What do we have then? Polished power pop, with hooks and great choruses. The three principals (the Murphy brothers and Klebe) all sing in a similar airy, breathy way and harmonize well. For 1977 / 1978, the music press was gushing about this record, as an alternative to staid corporate rock and toward the promise of what Big Star and the Raspberries held a few years before.

And yes, there’s some resemblance to the Cars. But the Cars were local in Boston at this point without a record deal. The mined the same lode for their sounds, that’s all.

As a listener now, you get a sense that the band was almost ready to escape Zion, IL and go national. They crammed 15 tracks onto two sides of vinyl, and while this isn’t as consistently good as their major label records that would follow, it’s fairly amazing that kids from a Chicago suburb (almost Wisconsin) could do this all themselves without any help in the 70’s. R-2886208-1406157665-3279.jpeg

NOTES & MINUTIAE: They recorded two other albums before this – an acetate for the four of them, and a 300 count pressing that occurred when Klebe was in France.


 GRADE B+: You can sometimes tell this is in a home studio, if you really want to pick nits, but it’s pretty impressive record and got them noticed.

AC/DC – Let There Be Rock

ARTIST: AC / DC  220px-ACDC-LetThereBeRock

TITLE: Let There Be Rock



SINGLES: Dog Eat Dog, Let There Be Rock, Whole Lotta Rosie (#68 UK)

OTHER SONGS YOU MAY KNOW: Go Down, Problem Child, Hell Ain’t a Bad Place to Be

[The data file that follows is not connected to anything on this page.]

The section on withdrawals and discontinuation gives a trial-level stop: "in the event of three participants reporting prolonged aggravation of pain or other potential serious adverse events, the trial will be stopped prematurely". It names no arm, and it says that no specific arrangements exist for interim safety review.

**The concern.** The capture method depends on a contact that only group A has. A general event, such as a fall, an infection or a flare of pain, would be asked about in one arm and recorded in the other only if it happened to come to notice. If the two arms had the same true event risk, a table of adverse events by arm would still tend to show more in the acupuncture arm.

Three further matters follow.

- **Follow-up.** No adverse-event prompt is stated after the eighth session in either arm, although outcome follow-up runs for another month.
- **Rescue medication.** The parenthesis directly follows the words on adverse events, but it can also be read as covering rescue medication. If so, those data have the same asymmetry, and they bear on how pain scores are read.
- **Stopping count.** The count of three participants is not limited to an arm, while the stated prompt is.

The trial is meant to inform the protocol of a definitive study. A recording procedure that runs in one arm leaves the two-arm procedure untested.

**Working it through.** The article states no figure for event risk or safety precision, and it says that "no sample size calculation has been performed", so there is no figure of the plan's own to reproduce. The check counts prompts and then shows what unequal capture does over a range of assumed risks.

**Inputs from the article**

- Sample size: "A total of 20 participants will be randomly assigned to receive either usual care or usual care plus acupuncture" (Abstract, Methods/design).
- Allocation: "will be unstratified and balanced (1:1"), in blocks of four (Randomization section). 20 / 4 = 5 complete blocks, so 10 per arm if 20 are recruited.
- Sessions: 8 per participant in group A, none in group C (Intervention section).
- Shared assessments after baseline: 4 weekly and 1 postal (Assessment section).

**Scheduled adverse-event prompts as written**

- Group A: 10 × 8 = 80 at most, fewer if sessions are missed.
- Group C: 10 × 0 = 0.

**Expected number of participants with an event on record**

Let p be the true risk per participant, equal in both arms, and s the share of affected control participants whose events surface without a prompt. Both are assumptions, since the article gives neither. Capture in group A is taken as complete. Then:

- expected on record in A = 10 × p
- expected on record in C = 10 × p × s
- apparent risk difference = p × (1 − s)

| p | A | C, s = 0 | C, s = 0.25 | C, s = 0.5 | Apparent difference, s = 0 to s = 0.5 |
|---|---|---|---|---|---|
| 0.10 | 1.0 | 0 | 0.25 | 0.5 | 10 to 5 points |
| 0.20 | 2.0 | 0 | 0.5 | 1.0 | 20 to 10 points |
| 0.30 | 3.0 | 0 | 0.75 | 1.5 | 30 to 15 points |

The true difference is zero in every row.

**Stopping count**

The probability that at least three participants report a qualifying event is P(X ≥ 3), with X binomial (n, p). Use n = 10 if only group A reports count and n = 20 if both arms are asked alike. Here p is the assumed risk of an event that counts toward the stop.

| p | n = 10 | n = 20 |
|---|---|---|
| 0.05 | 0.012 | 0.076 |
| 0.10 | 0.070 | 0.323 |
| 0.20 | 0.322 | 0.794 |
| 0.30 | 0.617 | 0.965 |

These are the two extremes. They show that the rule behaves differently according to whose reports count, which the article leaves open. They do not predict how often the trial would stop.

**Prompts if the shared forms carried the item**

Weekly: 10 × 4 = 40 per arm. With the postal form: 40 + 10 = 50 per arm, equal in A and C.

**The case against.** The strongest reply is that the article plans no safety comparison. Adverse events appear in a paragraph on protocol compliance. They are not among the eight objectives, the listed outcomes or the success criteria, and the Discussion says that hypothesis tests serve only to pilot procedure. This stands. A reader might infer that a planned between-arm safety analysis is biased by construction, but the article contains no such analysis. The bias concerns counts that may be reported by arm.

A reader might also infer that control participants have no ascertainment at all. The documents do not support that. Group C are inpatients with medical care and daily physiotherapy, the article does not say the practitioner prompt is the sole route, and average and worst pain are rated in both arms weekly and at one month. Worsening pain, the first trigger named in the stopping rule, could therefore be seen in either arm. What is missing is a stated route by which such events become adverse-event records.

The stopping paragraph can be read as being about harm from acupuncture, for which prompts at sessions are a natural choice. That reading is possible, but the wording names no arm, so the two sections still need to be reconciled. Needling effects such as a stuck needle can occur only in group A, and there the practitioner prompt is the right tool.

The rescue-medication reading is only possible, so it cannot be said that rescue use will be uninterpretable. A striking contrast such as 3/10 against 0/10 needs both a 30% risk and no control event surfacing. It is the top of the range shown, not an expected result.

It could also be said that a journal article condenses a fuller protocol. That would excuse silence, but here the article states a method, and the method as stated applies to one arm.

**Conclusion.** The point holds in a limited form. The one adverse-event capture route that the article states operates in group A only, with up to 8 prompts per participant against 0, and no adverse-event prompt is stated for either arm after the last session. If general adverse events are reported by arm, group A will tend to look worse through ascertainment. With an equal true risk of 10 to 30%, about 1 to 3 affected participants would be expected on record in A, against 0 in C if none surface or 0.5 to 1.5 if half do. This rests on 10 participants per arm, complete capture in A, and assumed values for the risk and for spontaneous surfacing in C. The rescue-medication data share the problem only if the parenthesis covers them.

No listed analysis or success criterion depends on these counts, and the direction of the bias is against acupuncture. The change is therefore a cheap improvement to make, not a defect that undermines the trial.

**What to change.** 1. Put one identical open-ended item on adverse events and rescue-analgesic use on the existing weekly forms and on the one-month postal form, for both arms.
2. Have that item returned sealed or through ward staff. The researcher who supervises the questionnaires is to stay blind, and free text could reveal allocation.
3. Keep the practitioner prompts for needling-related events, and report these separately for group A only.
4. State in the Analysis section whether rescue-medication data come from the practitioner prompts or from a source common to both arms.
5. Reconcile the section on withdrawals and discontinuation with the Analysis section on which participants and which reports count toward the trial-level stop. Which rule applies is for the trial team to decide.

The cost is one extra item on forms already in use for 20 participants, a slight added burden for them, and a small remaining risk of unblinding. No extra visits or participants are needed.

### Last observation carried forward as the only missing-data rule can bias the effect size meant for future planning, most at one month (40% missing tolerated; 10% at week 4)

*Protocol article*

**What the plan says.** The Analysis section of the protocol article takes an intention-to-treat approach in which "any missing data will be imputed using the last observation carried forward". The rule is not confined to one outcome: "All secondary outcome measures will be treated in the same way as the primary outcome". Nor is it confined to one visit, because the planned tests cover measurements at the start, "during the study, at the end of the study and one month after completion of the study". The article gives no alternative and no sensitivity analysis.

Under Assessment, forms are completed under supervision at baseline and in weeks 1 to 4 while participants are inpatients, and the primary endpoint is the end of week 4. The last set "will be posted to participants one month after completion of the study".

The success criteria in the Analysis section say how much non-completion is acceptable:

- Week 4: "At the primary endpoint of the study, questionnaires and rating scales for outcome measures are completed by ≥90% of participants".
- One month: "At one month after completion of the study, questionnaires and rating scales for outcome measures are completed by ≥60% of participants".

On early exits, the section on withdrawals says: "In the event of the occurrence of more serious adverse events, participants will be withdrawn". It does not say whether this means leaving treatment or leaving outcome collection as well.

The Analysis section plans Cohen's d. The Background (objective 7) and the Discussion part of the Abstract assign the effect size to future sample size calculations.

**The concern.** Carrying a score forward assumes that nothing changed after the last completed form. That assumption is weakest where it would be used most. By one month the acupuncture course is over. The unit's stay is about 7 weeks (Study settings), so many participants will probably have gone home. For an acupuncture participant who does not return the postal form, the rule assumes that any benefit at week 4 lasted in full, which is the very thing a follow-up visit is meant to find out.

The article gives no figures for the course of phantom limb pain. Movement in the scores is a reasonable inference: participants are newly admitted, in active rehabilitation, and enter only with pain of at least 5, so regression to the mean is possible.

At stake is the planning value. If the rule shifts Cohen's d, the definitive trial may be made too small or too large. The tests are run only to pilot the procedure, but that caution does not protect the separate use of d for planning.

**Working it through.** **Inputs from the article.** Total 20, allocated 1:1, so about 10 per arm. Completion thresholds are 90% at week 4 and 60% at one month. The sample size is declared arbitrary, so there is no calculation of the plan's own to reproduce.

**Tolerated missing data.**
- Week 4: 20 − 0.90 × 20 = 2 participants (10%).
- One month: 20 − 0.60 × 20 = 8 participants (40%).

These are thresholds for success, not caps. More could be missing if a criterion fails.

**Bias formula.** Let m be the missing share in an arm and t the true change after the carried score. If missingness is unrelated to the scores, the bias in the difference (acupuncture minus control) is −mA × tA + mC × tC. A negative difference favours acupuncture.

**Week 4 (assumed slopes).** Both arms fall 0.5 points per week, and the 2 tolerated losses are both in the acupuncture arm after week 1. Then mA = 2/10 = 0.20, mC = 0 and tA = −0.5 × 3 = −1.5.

LINEUP: Bon Scott, Angus Young, Malcolm Young, Mark Evans, Phil Rudd

WHAT’S IT ALL ABOUT: AC / DC’s best early album gives them a UK fan base.

 SOME WORDS, PHRASES AND CLAUSES ABOUT THIS RECORD: After Atlantic refused to release Dirty Deeds, AC/DC went back to the studio, determined to give the world an album that no one could resist, without compromise. They succeeded.

From the opening notes “Go Down” to the end of “Whole Lotta Rosie”, the boys cranked out a loud and fierce record that illustrated all of the high points of the band. Bon Scott’s leering vocals are on point, Malcolm and Angus Young burn out riffs and guitar magic, and Phil Rudd’s drums give everyone a unwavering platform. In the midst of the beginnings of punk, the rise of disco, and the decline of glam and prog, AC/DC delivered uncompromising, ugly rock-and-roll. Let_There_Be_Rock

Of the eight tracks, nearly every single one is recognizable as an AC/DC staple. For a band that’s gone on as long as they have, that’s praise indeed.

NOTES & MINUTIAE: Soon after the release, Cliff Williams replaced Mark Evans as bassist.

IS THERE A DELUXE VERSION: Kinda – Atlantic replaced “Crabsody in Blue” with “Problem Child” from Dirty Deeds. That’s an A+ replacement.

 GRADE A: An essential Bon Scott AC/DC recording. Play loud, of course.

Heart – Little Queen

ARTIST: Heart                                              Little_Queen_Heart

TITLE: Little Queen



SINGLES: Barracuda (#11), Little Queen (#62), Kick it Out (#79), Love Alive

OTHER SONGS YOU MAY KNOW: Probably not unless you had this

LINEUP: Ann Wilson, Nancy Wilson, Roger Fisher, Howard Leese, Steve Fossen, Michael DeRosier

WHAT’S IT ALL ABOUT: The Wilson sisters and band rush released this album to capitalize on their monster hit, and it’s a diverse mix of rock, folk, and prog.

SOME WORDS, PHRASES AND CLAUSES ABOUT THIS RECORD: Though Magazine was to be their official second album, Ann and Nancy Wilson were rightfully angry at their record company for some shenanigans, resulting in the song “Barracuda”, a change in record company, and the old company releasing Magazine as a half-done, half-baked album.

A longer story ensues, needless to say this is the proper second album and I’m skipping Magazine for good reason.

Though most of their radio hits were hard rockin’, this second album picks up a lot of folk elements from their first, and even extends them into prog territory thanks to multi-everything Howard Leese. The diversity is impressive and instrumentally, they can pull it off.